Sunday, December 9, 2007

When Mary Connealy invited me to write about my contest experience, my first thought was what experience? Then I thought about my writing journey, compared it to others in my writing group and realized I do have experience.
Like many of you, I’ve wanted to be a writer most of my life. I used to have a 1 hour commute, which gave me loads of time to spin yarns in my head. Finally a friend gave me a couple of Dee Henderson books and I was hooked on Inspirational Romance.
My first three works were historical – westerns. Naturally I thought they were the best books ever written. Not! I’ve learned a great deal about this craft since starting that first MS. The most important and hardest lesson is this: when they tell you edit, edit, edit they aren’t being mean! I finished my first novel, did a little copy editing and pronounced it complete. Wrong! But I had to enter a few contests to find out how wrong.
Early in my journey I discovered RWA – something else I thank Dee Henderson for (I’d been given Danger In The Shadows, a RITA winner). I joined and entered the Golden Heart contest. I entered other contests, too. I didn’t agree with the judges, until much later. I wrote three stories, getting better with each. In my first there’s multiple POV’s, which is okay except I head hop. By book three I’d kept to just 2 POV’s but was still head hopping. In my current MS there are only 2 POV’s and no head hopping. Finally! And it made it to the final round in a contest, too. There’s no stopping me now!
Another thing I learned was to only enter contests with Inspirational categories. I may be prejudiced, but it’s my feeling that people looking for hot steamy romance are just plain turned off by even the mention of God. Can’t wow a turned off judge, no matter how good the writing.
This year I joined FHL. I’ve definitely benefited immensely from that membership. Their Touched By Love contest is my favorite, for one reason – the judge critique sheets get returned to the author. I know, other contests do that too, but TBL was the first one I got constructive feedback from. Occasionally I disagree with a judge, but overall they’ve been extremely helpful.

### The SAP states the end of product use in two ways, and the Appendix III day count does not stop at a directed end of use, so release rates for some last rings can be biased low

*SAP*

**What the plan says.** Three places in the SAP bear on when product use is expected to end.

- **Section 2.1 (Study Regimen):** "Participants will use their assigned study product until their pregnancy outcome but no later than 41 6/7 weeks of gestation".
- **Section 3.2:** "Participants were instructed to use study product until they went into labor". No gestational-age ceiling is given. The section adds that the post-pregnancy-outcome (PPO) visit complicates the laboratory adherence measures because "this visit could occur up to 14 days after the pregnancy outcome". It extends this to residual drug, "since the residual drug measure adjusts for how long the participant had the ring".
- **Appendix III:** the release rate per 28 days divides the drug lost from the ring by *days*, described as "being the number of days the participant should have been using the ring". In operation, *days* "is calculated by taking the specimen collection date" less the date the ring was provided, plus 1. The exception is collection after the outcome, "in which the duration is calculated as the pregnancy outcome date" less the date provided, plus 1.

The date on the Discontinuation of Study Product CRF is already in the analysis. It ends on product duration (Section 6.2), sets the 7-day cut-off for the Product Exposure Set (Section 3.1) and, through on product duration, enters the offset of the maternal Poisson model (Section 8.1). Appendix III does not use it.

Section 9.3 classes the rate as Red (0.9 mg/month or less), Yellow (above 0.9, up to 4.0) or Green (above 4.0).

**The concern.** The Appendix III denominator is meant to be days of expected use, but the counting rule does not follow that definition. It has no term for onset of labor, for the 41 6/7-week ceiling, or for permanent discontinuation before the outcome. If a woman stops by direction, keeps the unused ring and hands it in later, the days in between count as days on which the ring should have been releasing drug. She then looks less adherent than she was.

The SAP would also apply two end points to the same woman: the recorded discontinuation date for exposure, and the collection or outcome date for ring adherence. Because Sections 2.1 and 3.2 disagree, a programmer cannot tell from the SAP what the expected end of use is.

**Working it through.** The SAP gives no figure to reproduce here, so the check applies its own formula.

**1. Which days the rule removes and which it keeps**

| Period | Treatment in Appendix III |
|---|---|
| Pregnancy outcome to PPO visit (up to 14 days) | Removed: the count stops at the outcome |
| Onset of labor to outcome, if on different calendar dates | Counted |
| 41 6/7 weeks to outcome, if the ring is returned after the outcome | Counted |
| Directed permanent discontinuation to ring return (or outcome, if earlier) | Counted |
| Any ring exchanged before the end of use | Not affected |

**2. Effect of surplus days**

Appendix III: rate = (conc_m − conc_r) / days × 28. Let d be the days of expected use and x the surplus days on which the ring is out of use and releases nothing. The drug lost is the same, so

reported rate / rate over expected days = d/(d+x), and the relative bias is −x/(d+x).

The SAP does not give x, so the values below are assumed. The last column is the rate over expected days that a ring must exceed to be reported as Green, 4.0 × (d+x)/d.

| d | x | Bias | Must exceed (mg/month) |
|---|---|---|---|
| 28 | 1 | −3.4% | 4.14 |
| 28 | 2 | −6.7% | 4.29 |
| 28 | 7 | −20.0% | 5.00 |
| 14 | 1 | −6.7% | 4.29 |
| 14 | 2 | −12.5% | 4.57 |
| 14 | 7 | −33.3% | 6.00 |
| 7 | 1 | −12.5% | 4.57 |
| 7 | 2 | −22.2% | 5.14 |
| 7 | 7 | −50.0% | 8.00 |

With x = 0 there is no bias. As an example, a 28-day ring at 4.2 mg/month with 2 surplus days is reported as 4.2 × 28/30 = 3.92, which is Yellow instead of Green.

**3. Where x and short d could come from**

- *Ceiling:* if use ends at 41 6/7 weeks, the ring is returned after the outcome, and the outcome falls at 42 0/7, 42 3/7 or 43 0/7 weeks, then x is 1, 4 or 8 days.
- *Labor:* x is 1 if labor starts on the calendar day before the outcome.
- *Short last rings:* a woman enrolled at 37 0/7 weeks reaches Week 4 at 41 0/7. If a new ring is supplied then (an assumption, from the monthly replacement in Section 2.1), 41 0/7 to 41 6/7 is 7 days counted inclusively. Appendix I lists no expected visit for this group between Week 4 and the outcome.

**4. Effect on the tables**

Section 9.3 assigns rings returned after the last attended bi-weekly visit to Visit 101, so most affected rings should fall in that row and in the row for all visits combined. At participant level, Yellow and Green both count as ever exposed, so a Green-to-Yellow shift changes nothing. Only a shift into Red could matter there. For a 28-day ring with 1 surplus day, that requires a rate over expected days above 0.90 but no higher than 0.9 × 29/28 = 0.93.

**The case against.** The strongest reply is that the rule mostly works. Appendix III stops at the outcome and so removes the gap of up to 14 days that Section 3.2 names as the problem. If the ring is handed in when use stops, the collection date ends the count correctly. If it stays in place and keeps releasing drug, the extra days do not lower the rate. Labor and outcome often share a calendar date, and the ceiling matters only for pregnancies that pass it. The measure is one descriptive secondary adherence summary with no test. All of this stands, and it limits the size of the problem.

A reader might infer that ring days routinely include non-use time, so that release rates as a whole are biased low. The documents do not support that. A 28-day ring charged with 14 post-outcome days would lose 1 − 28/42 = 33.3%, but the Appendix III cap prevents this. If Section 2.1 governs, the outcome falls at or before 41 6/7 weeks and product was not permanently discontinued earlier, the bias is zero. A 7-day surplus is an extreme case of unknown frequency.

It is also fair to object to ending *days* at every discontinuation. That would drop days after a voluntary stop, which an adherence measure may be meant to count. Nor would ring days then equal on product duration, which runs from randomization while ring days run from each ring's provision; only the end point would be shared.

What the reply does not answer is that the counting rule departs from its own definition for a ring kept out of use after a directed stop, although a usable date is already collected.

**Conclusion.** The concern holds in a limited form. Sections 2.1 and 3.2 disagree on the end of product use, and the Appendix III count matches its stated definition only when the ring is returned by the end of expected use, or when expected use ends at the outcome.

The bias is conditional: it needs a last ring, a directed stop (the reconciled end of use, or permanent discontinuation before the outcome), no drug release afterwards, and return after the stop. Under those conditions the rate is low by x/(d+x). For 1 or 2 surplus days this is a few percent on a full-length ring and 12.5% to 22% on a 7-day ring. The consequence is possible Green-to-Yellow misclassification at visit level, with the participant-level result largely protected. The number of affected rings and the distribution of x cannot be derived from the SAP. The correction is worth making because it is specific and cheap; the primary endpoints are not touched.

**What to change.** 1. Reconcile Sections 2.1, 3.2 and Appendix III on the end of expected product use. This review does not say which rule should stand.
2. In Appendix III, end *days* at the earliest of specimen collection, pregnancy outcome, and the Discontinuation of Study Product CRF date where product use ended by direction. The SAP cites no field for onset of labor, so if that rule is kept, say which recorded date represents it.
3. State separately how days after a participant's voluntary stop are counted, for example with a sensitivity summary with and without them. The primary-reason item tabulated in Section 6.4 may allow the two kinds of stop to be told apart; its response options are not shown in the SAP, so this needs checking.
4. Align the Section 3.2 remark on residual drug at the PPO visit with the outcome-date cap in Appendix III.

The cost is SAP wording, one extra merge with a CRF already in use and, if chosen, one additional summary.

Recently I’ve begun entering other contests, for short work. I stink at short, so it’s really good exercise. I wrote a 250 word bit for a blog contest with Steeple Hill – and won! Talk about inspiring. This week I’m entering a Writer’s Digest short story contest. My entry is completely different from my romance writing. It should be interesting to see how I do.
Lately I can’t read a book without critiquing it (sorry, Mary, I even did that with Petticoat Ranch!). Maybe I’m ready to become a contest judge 
Tammy Doherty
1st Place ‘Great Moody Pumpkin’ Contest
2006 1st Place, 2007 3rd Place Hardwick Community Fair
She’s Mine – 2007 TBL finalist

Self-publishing gives you instant gratification. But in some ways it's more difficult than going the "regular" route. You're the editor & there's nothing harder than cutting up your baby. If you're thinking about self-publishing, get some (brutally) honest critiques and make the tough decisions first. And don't trust spell check!

My first 3 novels have great potential and a fairly loyal, if small, fan base. They're early works and show it (my skill growth is evident in book 3). They're enjoyable to read, so don't be put off. However, if any of you reading this just happen to be an agent or editor please be assured I've learned to edit-edit-edit!